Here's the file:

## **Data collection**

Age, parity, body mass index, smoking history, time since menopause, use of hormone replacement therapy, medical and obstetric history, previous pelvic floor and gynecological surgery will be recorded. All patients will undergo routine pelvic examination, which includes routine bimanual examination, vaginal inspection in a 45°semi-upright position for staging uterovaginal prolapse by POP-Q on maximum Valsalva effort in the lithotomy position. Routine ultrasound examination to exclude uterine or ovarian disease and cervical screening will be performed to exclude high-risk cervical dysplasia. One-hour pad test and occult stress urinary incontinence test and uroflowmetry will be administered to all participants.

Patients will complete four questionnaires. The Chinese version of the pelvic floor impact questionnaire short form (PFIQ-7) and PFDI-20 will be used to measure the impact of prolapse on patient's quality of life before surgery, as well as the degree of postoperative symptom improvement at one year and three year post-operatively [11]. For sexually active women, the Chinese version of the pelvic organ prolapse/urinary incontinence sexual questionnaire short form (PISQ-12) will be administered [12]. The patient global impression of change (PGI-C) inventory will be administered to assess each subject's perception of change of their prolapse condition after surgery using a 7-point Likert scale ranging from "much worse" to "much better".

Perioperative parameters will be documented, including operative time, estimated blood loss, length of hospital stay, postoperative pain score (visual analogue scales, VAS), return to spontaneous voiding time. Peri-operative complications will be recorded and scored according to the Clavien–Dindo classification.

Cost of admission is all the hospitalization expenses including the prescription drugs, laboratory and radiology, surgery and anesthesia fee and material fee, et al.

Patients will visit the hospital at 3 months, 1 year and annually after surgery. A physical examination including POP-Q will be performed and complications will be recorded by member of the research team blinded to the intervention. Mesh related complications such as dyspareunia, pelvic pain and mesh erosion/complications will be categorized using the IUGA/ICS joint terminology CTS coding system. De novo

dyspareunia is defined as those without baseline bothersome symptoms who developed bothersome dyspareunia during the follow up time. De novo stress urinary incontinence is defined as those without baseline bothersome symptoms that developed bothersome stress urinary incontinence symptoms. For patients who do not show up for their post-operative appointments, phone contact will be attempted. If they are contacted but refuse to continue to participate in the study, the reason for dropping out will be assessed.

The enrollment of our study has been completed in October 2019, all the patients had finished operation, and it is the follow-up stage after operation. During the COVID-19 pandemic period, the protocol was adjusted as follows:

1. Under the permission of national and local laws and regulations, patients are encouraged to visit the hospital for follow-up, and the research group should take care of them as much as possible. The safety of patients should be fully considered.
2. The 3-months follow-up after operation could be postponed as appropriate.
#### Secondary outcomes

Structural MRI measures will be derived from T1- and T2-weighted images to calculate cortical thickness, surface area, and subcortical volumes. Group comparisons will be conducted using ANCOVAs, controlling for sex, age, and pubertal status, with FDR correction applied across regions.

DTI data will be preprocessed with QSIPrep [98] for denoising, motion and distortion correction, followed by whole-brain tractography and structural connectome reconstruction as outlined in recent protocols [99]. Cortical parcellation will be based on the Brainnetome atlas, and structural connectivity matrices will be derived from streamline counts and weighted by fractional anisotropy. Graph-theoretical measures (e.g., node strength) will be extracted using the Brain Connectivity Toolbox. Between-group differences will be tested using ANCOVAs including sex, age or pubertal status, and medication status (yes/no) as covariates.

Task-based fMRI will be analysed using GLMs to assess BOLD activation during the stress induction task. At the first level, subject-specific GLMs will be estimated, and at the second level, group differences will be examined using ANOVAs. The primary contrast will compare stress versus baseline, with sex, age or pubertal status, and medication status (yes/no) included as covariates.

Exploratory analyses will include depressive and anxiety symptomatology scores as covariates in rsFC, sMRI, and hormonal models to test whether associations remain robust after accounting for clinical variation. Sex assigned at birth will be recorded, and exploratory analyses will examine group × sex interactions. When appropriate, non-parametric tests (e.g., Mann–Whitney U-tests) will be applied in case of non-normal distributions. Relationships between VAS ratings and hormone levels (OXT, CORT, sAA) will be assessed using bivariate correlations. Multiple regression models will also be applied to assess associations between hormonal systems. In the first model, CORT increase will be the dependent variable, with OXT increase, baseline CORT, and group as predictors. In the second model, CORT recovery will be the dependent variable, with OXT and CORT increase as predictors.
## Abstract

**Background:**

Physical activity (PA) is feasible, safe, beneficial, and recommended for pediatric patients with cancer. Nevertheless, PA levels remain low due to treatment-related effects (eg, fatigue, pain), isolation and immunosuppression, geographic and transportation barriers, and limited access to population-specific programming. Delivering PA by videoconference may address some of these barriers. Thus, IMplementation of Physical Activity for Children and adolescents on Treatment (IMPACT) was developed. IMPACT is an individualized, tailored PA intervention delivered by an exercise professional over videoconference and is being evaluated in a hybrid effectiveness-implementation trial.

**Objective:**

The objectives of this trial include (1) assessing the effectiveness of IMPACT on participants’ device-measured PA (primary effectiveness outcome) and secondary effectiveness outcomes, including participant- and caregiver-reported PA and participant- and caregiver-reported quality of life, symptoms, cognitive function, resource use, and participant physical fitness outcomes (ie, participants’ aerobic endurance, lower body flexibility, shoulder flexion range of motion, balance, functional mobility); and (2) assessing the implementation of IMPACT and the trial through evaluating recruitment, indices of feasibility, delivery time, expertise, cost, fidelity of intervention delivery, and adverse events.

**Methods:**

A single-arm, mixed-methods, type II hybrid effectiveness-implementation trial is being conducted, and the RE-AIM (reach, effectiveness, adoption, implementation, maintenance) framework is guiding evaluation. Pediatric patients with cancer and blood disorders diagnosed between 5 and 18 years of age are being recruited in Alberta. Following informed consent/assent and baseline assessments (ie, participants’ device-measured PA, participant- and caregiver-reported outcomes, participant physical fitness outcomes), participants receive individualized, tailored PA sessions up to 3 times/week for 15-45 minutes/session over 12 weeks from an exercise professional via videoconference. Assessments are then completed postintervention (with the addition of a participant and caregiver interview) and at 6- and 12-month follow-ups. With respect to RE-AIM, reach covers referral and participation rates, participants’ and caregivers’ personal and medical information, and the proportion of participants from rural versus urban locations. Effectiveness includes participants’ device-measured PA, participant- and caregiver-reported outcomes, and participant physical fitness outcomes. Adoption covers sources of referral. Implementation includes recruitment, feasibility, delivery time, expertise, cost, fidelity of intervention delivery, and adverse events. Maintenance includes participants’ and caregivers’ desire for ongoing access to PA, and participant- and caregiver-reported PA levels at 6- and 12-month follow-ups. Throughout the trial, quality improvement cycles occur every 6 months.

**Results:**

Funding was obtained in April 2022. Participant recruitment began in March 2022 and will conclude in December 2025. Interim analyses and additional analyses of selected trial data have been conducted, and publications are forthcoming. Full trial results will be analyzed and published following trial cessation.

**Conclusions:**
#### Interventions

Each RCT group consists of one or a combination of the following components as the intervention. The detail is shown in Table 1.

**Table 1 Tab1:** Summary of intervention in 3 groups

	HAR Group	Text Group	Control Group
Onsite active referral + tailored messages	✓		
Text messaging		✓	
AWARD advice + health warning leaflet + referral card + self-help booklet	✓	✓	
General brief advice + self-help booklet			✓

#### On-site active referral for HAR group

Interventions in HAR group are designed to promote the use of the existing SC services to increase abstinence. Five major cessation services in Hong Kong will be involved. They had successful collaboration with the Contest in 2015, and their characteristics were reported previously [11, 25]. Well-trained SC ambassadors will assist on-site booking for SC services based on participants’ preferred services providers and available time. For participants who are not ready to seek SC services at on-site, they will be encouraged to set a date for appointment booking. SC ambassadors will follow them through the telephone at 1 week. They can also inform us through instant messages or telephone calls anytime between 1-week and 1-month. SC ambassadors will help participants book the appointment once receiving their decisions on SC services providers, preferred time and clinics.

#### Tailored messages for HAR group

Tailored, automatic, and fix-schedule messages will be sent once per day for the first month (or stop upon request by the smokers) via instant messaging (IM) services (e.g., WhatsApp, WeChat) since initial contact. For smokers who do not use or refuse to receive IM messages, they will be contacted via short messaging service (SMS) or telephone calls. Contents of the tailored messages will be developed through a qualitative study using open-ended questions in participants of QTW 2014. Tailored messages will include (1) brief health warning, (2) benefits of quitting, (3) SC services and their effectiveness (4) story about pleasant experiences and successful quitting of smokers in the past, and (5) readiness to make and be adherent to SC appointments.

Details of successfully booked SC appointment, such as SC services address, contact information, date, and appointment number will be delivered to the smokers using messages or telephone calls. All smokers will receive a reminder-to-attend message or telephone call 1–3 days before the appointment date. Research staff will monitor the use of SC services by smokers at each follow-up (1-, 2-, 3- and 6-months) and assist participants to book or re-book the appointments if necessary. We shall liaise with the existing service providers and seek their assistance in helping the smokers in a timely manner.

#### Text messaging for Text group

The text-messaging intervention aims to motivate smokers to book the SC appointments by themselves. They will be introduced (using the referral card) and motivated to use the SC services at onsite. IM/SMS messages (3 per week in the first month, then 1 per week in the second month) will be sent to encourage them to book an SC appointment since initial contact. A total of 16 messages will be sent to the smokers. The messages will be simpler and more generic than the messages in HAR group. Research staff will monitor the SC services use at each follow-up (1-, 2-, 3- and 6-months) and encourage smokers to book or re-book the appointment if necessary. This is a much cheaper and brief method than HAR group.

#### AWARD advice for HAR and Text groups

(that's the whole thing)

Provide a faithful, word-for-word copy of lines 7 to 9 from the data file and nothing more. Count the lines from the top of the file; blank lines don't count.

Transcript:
dyspareunia is defined as those without baseline bothersome symptoms who developed bothersome dyspareunia during the follow up time. De novo stress urinary incontinence is defined as those without baseline bothersome symptoms that developed bothersome stress urinary incontinence symptoms. For patients who do not show up for their post-operative appointments, phone contact will be attempted. If they are contacted but refuse to continue to participate in the study, the reason for dropping out will be assessed.

The enrollment of our study has been completed in October 2019, all the patients had finished operation, and it is the follow-up stage after operation. During the COVID-19 pandemic period, the protocol was adjusted as follows:

1. Under the permission of national and local laws and regulations, patients are encouraged to visit the hospital for follow-up, and the research group should take care of them as much as possible. The safety of patients should be fully considered.